A wait-and-watch approach to small pancreatic neuroendocrine tumors: prognosis and survival
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Sara Massironi1, Roberta Elisa Rossi1,2, Alessandra Zilli1,2, Giovanni Casazza3, Clorinda Ciafardini1, Dario Conte1,2
1Gastroenterology and Endoscopy Unit, Fondazione IRCCS Ca’ Granda Ospedale Maggiore Policlinico, Milan, Italy
2Postgraduate School of Gastroenterology, Department of Pathophysiology and Transplantation, Università degli Studi di Milano, Milan, Italy
3Department of Biomedical and Clinical Sciences “L. Sacco”, University of Milan, Milan, Italy
Sara Massironi, email: firstname.lastname@example.org
Keywords: pancreatic neuroendocrine neoplasms, neuroendocrine tumors, pNEN, non-functional pancreatic neuroendocrine tumors
Received: December 22, 2015 Accepted: February 11, 2016 Published: March 3, 2016
Background: Whether all the small (ø≤20mm) non-functional pancreatic neuroendocrine neoplasms (pNENs) should be routinely resected is unclear.
Aim: To assess the overall survival (OS) and progression-free survival (PFS) of patients with small pNENs, followed-up with different management options.
Material and methods: Between 2007-2014, 51 patients were newly diagnosed with pNEN. 15 patients with pNENs ø ≤20 mm underwent an intensive follow-up at 3-month intervals during the first year and then every 6 months (FU pNEN group). They were all at TNM stage I, except for one patient at stage IIA. 21 patients underwent surgical resection (SR pNEN group): 2 patients were at TNM stage I, 9 IIA, one IIIB, 9 IV. 15 patients received systemic therapy (ST pNEN group) due to advanced disease or contraindications to surgery: 5 were at stage IIA, 2 IIB, 8 IV.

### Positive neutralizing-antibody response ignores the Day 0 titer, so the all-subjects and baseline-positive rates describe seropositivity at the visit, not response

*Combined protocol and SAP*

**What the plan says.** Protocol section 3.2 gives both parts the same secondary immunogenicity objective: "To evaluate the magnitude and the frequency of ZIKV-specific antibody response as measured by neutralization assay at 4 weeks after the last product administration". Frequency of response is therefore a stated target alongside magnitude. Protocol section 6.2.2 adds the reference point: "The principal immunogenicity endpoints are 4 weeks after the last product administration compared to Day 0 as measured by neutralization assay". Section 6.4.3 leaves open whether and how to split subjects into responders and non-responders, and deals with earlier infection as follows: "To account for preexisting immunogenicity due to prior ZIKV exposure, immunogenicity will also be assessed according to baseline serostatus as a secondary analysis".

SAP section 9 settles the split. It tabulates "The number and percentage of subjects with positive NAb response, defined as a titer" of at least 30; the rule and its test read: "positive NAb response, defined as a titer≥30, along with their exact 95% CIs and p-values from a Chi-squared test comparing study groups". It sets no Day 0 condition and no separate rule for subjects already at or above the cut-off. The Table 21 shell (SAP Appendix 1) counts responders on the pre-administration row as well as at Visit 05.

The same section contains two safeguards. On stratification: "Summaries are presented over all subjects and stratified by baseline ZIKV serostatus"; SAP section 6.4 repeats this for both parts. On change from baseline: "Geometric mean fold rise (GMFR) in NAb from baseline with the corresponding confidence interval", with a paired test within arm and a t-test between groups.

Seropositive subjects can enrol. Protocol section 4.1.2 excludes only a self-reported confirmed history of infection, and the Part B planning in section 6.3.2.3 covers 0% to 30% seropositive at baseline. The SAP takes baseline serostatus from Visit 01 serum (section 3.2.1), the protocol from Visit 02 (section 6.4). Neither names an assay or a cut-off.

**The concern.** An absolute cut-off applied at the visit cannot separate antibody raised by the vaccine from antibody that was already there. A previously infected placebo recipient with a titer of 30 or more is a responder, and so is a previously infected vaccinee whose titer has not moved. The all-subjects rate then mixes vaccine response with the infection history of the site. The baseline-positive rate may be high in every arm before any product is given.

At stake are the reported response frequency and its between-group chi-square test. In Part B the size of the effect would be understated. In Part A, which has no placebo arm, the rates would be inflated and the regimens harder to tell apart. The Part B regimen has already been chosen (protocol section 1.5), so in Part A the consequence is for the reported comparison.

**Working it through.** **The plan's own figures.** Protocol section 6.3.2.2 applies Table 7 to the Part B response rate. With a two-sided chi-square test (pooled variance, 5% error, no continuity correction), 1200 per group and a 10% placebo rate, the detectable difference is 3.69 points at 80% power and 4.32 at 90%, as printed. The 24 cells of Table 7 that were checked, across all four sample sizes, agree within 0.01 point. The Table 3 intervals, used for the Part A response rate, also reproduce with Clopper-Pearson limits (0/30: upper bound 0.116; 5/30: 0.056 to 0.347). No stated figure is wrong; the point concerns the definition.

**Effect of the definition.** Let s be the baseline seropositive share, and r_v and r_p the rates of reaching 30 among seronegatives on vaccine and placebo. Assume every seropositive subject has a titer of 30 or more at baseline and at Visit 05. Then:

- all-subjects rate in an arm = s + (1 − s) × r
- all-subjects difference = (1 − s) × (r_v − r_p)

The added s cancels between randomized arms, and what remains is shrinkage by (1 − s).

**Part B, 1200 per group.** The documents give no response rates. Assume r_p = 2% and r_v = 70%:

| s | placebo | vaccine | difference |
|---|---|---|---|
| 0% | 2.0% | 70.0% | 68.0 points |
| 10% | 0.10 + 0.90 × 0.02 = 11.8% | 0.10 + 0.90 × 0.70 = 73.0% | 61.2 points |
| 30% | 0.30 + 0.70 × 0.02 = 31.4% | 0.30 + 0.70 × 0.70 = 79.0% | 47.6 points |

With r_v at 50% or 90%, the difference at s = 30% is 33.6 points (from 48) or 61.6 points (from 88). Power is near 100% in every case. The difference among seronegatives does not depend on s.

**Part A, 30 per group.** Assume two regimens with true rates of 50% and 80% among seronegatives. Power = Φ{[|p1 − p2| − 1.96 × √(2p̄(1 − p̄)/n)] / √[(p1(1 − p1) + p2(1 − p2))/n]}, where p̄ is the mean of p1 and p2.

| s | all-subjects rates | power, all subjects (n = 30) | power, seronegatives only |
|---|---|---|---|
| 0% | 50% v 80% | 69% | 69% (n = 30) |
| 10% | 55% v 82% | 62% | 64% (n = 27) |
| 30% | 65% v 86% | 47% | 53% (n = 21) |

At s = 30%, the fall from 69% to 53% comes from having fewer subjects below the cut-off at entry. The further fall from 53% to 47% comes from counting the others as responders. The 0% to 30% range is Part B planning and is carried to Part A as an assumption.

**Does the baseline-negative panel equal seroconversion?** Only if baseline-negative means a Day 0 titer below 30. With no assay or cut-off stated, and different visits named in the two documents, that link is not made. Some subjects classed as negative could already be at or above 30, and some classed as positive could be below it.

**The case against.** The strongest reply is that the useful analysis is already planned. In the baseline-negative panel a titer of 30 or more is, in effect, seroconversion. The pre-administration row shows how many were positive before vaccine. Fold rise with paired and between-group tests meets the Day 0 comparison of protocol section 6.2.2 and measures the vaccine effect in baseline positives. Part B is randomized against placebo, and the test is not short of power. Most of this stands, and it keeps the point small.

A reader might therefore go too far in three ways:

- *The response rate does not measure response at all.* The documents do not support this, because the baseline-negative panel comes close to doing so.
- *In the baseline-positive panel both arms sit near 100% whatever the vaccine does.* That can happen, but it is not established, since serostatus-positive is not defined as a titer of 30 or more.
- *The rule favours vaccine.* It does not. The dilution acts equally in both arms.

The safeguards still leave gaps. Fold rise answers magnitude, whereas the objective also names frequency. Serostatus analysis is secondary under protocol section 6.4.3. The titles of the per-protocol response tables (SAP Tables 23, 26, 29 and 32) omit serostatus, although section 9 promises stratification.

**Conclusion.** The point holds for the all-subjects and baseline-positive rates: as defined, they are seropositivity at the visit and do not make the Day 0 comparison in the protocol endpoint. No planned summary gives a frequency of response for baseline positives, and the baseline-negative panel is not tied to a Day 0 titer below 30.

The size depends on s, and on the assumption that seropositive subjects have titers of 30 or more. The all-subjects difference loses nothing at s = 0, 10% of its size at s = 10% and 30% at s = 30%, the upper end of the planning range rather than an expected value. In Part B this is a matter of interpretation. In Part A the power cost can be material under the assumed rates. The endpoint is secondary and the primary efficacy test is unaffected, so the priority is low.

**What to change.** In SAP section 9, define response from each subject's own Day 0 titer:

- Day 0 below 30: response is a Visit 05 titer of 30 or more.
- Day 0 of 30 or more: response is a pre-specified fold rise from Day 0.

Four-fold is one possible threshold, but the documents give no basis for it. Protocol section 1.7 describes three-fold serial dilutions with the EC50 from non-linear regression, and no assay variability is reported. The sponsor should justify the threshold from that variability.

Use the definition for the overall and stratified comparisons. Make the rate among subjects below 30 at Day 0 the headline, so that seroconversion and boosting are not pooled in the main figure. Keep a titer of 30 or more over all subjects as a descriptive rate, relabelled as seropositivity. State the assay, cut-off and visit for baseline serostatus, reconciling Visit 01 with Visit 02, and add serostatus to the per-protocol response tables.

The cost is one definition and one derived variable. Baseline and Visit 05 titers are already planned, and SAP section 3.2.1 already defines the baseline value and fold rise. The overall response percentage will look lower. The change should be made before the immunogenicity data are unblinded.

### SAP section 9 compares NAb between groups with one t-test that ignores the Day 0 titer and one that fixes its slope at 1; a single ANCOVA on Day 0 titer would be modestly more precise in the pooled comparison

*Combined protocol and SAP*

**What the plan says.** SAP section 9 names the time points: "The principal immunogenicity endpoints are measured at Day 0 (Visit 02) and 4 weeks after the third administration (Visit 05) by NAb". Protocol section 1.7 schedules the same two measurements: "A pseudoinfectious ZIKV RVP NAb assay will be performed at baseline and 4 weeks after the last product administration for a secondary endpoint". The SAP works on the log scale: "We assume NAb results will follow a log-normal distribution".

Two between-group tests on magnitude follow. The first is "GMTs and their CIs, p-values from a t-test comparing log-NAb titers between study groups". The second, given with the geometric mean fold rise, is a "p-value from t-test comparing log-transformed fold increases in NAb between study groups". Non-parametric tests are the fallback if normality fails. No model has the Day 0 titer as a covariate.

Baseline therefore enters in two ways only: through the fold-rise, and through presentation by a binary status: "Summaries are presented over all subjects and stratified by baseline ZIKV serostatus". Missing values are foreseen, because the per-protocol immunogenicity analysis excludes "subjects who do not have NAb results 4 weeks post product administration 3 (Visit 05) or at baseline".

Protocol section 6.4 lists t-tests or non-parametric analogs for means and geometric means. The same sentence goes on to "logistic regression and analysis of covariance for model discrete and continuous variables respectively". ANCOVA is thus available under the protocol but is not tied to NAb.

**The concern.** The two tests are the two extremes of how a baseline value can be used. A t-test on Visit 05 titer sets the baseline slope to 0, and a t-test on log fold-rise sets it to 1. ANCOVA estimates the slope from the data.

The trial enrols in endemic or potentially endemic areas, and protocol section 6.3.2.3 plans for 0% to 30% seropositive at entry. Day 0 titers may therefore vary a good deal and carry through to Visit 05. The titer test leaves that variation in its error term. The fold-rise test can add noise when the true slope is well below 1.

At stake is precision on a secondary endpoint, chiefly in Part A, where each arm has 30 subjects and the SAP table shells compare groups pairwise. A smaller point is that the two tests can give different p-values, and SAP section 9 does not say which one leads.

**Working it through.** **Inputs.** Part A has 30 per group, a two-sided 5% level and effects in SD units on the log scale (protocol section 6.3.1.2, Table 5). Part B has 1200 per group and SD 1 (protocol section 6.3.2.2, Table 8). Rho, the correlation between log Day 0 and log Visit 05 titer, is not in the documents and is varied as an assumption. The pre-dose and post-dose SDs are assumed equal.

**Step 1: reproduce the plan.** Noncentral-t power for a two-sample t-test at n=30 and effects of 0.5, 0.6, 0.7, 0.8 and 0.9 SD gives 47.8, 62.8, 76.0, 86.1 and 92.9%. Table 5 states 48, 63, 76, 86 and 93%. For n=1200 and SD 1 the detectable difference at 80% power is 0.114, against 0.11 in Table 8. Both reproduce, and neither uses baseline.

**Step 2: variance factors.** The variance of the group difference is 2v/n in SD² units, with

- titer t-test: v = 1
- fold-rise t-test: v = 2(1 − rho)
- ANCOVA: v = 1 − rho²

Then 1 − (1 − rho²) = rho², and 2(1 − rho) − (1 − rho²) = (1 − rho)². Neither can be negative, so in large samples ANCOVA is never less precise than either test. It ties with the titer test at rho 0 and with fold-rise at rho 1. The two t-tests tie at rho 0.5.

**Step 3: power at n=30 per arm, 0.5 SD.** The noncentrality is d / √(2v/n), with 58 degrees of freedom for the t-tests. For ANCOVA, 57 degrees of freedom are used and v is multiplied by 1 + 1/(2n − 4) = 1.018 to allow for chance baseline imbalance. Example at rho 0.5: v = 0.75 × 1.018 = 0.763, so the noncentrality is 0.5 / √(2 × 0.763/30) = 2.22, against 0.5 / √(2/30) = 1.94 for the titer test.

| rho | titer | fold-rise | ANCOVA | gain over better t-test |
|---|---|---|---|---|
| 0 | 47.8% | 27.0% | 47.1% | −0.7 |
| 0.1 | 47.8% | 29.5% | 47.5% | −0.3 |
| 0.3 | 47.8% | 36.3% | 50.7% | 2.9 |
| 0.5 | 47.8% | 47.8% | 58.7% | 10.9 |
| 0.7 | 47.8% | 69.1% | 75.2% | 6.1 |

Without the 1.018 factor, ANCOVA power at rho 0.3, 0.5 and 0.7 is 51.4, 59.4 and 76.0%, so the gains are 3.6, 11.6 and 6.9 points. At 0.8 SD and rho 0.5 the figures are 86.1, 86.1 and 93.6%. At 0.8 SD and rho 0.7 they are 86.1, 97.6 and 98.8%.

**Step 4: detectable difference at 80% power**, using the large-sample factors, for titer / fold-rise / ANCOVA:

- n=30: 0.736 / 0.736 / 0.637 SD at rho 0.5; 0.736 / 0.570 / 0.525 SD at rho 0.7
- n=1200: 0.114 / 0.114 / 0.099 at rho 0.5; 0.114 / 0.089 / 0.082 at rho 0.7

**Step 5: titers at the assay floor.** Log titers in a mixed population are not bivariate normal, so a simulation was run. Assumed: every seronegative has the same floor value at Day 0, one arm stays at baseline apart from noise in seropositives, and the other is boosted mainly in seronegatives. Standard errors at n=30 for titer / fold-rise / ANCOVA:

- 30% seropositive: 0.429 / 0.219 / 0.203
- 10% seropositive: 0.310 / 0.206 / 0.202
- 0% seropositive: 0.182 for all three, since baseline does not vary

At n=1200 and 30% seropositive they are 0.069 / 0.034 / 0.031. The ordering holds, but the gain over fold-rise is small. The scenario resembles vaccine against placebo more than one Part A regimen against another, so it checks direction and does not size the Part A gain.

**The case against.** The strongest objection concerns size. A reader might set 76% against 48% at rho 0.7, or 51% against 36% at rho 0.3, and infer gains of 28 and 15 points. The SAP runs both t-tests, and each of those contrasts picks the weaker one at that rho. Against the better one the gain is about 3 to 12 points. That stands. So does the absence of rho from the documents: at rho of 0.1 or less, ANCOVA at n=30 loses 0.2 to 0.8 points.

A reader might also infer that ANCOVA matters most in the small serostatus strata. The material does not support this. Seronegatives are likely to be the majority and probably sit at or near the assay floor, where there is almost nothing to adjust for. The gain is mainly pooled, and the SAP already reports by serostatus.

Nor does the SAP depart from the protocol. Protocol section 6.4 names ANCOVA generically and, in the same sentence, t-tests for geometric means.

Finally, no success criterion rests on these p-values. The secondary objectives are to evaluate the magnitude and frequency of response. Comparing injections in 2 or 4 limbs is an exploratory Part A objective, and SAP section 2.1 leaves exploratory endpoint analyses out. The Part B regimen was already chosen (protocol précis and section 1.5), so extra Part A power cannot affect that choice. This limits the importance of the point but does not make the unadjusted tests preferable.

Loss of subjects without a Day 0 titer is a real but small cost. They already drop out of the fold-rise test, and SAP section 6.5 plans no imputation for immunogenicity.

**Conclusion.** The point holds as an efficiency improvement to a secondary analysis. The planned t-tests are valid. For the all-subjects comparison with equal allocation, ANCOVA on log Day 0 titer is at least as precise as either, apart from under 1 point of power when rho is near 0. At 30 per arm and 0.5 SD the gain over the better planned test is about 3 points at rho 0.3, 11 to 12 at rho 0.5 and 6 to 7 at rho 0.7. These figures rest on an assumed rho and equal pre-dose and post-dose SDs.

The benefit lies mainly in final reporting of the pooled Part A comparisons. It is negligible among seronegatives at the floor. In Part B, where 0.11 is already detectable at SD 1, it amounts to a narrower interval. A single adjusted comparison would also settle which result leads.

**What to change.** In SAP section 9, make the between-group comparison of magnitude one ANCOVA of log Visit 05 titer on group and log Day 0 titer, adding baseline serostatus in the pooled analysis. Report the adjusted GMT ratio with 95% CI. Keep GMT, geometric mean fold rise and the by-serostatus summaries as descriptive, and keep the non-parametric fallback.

Results: The median follow-up for the entire cohort was 50 months. Survival was similar in the FU and SR pNEN groups, but significantly worst in the ST pNEN patients (log-rank test P <0.05). The 4-year survival rate was 100% in the FU pNEN group, 90.5% among the SR pNEN patients, 61% for the ST pNEN ones (p <0.0001). The disease remained stable in all but one patient in the FU pNEN group, whereas six patients in the SR group and five in the ST group showed disease progression.
Conclusions: The “wait-and-watch” approach to early-stage small pNENs appears to be safe although further studies are needed to confirm these results in larger cohorts of patients.
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